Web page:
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A blanket term for abnormally high levels of lipids, such as cholesterol, in the bloodstream.
For years, it has been known that high levels of cholesterol in the blood can raise a person’s risk of developing heart disease. Cholesterol is transported in the bloodstream by carrier proteins known as lipoproteins. Low-density lipoproteins (LDL’s) tend to deposit cholesterol-laden “plaques” in artery walls, narrowing the opening through which blood flows and increasing the risk of heart disease. This is why LDL cholesterol has been dubbed the “bad” cholesterol. High-density lipoprotein (HDL) cholesterol is known as the “good” cholesterol because HDL carries cholesterol to the liver, where it is broken down and removed from the blood before it can wind up on artery walls.
High blood levels of triglycerides, the body’s storage form of fat and a primary source of energy, are also associated with a greater risk of heart disease, at least in some people. People with Type 2 diabetes are at especially high risk for hyperlipidemia, most commonly in the form of elevated triglyceride levels and decreased HDL levels.
In recognition of the link between blood cholesterol levels and heart disease, the National Cholesterol Education Program (NCEP), coordinated by the National Institutes of Health, set up target blood cholesterol levels aimed at minimizing people’s risk of heart disease. According to the NCEP, a total blood cholesterol level of less than 200 mg/dl is desirable, a level of 200 mg/dl to 239 mg/dl is considered borderline, and a level of 240 mg/dl or above is regarded as high. Similarly, an LDL cholesterol level of less than 100 is optimal, a level of 100 to 129 mg/dl is near optimal, a level of 130 to 159 is borderline, and a level of more than 160 mg/dl is considered high. An HDL cholesterol level below 40 mg/dl is also thought to place people at increased risk for heart disease.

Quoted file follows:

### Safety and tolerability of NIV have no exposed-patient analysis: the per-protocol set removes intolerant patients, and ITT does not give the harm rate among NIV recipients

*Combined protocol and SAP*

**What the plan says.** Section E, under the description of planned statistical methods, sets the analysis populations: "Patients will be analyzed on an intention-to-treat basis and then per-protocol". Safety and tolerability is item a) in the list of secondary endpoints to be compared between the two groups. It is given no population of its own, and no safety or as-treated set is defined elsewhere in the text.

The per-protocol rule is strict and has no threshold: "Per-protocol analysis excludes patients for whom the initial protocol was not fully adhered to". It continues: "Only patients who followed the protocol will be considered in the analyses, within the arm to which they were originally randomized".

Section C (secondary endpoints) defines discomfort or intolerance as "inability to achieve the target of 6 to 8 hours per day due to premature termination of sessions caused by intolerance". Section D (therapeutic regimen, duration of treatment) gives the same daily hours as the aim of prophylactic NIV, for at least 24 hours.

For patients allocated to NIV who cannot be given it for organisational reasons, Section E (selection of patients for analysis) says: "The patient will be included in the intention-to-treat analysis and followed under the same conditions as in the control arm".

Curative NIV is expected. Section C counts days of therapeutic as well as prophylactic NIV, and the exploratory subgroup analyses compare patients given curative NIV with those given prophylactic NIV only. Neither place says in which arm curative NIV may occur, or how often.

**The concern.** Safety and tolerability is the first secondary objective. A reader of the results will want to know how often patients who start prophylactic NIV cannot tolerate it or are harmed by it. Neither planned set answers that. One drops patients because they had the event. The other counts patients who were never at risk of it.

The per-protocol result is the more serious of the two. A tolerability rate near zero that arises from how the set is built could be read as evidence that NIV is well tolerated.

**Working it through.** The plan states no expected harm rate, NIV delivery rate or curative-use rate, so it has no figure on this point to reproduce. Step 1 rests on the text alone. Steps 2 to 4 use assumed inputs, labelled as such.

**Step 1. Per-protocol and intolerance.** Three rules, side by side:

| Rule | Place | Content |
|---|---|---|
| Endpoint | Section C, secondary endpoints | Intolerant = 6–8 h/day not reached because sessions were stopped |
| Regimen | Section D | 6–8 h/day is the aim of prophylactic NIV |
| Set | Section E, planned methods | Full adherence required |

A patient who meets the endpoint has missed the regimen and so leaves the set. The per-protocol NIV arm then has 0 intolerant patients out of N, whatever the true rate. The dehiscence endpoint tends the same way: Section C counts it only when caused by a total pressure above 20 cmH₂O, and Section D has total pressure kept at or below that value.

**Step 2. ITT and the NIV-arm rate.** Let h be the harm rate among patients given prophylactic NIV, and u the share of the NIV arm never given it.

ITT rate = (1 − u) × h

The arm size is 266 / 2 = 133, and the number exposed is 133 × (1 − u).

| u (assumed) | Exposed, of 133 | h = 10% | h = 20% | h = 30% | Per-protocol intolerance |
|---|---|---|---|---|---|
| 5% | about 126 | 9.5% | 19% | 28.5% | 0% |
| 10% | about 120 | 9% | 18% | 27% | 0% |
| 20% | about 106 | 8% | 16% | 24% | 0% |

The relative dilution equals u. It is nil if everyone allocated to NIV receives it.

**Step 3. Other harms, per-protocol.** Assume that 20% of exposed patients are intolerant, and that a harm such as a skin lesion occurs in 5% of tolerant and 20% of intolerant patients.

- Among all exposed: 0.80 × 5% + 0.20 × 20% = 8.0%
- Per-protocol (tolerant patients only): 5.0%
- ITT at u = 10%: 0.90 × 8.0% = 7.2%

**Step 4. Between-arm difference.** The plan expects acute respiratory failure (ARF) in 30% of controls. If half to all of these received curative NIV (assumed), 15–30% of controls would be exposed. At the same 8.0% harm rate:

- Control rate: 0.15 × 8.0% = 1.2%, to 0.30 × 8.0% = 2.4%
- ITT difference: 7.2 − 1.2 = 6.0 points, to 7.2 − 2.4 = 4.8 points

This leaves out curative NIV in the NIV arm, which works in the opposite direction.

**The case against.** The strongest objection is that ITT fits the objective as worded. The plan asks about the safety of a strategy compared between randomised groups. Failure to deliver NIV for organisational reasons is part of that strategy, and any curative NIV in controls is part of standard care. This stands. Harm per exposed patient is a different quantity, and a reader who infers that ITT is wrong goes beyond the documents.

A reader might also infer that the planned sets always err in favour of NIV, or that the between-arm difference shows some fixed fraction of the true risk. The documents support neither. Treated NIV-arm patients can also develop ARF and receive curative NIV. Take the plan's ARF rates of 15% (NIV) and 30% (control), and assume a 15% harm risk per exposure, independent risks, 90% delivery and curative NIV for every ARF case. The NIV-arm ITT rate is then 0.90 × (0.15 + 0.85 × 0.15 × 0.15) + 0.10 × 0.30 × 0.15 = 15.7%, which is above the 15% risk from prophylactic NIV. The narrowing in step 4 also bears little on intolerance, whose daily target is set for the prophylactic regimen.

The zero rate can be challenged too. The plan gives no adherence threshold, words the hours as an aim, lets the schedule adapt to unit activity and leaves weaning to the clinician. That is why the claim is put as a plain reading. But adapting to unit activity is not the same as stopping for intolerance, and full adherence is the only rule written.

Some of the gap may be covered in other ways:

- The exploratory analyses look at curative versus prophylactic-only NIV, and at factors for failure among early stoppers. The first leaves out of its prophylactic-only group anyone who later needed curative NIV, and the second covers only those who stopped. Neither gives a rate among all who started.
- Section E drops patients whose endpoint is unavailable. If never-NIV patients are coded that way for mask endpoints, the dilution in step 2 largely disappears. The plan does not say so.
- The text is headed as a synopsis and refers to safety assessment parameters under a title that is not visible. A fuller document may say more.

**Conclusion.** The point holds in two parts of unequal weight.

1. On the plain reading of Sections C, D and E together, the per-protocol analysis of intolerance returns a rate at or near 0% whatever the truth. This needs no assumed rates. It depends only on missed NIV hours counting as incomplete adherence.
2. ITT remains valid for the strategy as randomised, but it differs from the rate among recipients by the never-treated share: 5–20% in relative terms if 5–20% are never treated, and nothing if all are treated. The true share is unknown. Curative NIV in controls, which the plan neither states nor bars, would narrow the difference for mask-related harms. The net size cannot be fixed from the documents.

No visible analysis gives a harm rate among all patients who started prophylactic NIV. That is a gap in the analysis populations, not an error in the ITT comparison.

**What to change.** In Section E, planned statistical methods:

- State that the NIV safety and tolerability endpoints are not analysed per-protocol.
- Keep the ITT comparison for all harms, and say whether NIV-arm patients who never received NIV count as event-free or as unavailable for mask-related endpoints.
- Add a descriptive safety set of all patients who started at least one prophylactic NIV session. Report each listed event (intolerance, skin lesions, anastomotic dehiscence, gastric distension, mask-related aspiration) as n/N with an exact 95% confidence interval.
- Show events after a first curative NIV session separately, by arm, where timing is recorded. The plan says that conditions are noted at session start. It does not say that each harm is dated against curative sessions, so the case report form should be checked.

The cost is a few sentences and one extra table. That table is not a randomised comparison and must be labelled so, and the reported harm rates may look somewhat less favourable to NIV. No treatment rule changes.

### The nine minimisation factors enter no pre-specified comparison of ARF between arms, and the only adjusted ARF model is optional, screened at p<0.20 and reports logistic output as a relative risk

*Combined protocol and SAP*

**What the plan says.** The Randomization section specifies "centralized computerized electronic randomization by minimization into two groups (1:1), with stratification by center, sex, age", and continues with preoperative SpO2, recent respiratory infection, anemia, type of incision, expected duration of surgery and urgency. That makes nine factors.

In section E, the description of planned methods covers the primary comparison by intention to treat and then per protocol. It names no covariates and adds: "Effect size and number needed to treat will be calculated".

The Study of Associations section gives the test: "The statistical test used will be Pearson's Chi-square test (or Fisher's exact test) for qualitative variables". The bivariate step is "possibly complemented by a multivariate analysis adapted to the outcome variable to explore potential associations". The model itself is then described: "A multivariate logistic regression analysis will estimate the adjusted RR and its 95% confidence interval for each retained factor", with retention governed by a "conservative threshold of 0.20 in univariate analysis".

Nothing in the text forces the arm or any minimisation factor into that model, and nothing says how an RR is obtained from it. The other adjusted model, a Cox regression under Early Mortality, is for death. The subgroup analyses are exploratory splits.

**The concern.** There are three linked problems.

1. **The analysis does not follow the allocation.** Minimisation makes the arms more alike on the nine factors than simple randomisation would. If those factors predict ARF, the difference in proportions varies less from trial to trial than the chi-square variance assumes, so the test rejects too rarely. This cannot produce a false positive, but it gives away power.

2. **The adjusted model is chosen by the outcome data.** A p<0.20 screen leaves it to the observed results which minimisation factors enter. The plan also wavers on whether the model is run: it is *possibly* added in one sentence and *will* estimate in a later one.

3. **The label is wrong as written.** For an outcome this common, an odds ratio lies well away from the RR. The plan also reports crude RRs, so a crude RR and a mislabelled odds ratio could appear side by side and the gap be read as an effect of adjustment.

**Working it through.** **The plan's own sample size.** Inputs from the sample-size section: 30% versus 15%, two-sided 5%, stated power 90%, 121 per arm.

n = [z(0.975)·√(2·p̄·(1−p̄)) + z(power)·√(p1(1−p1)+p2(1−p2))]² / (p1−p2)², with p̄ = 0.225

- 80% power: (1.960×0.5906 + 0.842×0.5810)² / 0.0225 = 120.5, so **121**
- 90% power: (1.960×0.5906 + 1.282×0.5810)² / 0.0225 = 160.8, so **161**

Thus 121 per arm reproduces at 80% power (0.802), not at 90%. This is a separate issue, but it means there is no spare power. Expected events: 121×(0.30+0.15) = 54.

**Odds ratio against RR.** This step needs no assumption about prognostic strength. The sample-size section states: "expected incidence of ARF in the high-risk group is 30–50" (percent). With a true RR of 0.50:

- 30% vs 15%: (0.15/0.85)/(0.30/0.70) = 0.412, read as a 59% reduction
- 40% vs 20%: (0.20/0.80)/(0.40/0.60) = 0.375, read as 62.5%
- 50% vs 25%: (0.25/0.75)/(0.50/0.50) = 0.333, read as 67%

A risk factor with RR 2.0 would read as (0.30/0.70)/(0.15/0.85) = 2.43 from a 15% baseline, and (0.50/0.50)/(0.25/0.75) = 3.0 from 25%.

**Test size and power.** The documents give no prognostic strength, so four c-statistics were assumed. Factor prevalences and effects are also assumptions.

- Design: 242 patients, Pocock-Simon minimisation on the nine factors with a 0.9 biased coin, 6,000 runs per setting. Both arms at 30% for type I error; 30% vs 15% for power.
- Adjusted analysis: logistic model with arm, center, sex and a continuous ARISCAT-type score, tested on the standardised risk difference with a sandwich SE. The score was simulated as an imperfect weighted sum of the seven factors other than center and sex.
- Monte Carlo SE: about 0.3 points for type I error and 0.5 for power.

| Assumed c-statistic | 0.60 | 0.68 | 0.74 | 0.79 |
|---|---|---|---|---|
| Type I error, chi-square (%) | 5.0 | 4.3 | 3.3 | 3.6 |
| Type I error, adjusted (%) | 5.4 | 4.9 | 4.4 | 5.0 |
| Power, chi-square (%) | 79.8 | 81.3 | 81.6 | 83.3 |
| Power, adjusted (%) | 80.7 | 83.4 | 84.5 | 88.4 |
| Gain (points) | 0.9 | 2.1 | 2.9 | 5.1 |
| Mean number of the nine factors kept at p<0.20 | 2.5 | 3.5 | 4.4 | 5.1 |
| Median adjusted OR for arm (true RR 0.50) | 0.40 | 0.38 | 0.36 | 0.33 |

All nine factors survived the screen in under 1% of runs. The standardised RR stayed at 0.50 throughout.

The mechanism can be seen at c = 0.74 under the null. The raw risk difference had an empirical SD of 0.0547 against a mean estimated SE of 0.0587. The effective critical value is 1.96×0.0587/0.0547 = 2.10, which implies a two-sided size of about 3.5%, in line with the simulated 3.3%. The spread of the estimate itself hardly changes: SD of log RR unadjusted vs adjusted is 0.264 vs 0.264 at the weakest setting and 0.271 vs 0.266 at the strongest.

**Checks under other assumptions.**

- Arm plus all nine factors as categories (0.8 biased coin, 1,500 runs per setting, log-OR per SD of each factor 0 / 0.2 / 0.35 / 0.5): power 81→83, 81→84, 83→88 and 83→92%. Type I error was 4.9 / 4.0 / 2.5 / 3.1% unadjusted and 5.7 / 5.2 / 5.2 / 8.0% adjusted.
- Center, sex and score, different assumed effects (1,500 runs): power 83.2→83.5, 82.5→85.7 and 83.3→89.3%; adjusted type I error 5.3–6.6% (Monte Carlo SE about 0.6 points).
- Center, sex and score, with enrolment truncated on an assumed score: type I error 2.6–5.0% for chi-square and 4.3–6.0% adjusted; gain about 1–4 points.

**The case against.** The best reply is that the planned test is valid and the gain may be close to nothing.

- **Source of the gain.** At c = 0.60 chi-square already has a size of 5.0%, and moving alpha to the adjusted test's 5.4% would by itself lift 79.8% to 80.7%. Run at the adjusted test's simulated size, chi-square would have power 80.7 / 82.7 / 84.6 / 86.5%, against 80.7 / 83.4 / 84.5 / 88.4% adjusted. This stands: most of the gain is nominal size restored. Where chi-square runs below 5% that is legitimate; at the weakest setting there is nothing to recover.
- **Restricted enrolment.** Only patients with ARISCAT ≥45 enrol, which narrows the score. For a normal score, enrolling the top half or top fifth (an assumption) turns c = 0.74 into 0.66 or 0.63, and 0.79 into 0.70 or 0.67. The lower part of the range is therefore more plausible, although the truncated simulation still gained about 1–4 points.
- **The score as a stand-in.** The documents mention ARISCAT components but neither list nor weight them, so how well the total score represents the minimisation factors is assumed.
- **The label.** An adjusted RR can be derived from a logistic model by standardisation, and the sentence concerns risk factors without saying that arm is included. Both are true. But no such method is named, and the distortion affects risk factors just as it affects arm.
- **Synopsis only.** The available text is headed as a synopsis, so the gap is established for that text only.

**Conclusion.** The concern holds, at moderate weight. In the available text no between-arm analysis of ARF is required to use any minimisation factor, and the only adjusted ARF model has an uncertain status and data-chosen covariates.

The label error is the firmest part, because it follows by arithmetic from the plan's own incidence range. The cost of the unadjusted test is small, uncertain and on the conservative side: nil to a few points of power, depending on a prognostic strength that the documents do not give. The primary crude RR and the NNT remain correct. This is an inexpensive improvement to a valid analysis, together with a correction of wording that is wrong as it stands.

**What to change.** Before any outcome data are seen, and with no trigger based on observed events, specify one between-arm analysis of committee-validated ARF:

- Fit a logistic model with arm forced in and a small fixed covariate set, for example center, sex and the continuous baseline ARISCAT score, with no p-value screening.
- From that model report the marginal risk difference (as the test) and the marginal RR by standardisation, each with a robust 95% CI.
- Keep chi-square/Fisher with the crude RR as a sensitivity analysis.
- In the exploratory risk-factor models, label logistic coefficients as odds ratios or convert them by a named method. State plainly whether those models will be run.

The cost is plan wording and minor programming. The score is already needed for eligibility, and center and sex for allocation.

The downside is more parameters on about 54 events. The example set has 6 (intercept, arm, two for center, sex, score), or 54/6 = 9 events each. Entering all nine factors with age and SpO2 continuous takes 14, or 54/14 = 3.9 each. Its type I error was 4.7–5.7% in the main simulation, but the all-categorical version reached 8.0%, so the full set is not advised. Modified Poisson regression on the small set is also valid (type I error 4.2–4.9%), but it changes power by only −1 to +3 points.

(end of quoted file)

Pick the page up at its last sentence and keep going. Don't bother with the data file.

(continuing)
The American Diabetes Association’s recommended cholesterol levels for adults with diabetes are slightly different: An LDL cholesterol level less than 100 mg/dl is considered optimal, as is an HDL cholesterol level higher than 40 mg/dl for men and higher than 50 mg/dl for women. As for triglycerides, a level of less than 150 mg/dl is considered optimal.
For people with moderately high lipid levels, lifestyle changes traditionally have been tried first: Losing excess weight, eating less saturated fat, exercising more, and stopping smoking can all improve lipid profiles by lowering LDL levels, raising HDL levels, or both. When lifestyle factors fail to control the problem, doctors can prescribe one of many cholesterol-lowering drugs.
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